Oliver James Pike | Fri, 6 Mar 2020
I dropped my phone recently and the screen shattered into a thousand shards of cheap Chinese fibreglass. At first, the lack of phone was an annoyance, I would have to trust those I made plans with to keep up their end of the deal and to sit in a noticeable area of a given pub. Phones really have made the organisation of our lives easier. They now tell us when to eat, sleep, rave and indeed repeat. Apps can find us significant others, deliver food to our doorsteps and even monitor our bowel movements.
However, as we revel in our newfound technological convenience we never stop to wonder if all of this is making us miserable. From the minute we wake up to the moment we go to sleep we are bombarded by ephemeral nonsense.
I find myself, almost out of compulsion, watching Instagram stories. I then catch myself and wonder why I have wasted 10 minutes of my life seeing what club Susie went to and what John had for lunch. I guarantee no one can remember 5 Instagram stories they saw today. If you can, then you care too much and are far more afflicted by this addiction than me.
Go on Facebook and be prepared to have people’s personal brand of politics shoved in your face alongside friends of friend’s anniversary pictures and guilt-tinged posts about ocean plastic. None of it is interesting, none of it is entertaining and none of it is of any substance. On a side note, why do people need to film concerts? A short one to prove you were there is fine (I don’t care by the way) but the whole thing? You haven’t actually enjoyed the concert you spent £80 to go to and all you have is a grainy, poor-quality set of videos that will never be viewed again. In the pursuit of capturing memories, we have forgotten how to make them.
Social media has made our real lives less sociable. I was at a bar recently where a group of men were all swiping away on tinder and a few tables away were a group of women doing the exact same (God forbid anyone speaks to someone else). People go out to socialise, then sit with their phones. Whenever someone pulls one out a conversation is ruined.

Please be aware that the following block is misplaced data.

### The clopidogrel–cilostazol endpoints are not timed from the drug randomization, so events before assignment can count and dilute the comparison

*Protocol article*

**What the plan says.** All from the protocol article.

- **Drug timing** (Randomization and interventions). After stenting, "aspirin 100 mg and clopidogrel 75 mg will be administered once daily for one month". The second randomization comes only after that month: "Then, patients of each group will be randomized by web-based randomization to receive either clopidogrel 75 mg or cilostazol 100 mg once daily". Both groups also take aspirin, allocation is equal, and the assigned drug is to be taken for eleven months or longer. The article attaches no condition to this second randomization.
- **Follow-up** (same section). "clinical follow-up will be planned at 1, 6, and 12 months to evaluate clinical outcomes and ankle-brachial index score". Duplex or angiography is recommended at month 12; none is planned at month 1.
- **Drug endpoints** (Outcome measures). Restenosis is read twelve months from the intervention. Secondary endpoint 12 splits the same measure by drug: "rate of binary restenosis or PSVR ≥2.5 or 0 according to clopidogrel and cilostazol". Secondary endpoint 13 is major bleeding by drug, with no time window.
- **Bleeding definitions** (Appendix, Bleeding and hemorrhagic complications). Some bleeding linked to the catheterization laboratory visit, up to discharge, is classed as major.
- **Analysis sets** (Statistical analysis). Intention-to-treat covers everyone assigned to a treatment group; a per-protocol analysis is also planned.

Households and families are now digitalised, as family WhatsApp groups have usurped tabled meals and meaningful interactions. Each member orders the food of their choice from Deliveroo and sits isolated in their assigned rooms watching yet another Netflix documentary about serial killers. I was recently at Nandos and saw more Deliveroo drivers waiting at the till than customers in the restaurant. We have forgotten how to have fun. The age of technology has replaced the need for human interaction, and many are happy to play along. Even meetings and the boozy business lunches of old look set to be replaced by sanitised skype calls and VR boardrooms (most likely monitored by an overpaid HR consultant with no sense of humour).
When I was phoneless, I felt happier. I enjoyed going out, meeting people and having conversations. I felt a burden lifted off my shoulders. No longer did my wandering mind compel me to reach for my phone without reason. I was in control. Of course, we need phones, but we should all limit our use. Set certain times where you can browse social media - if you must, create a no-phone policy when having meals (first to pull out their phone pays the tip) and for God’s sake put it away when you are walking.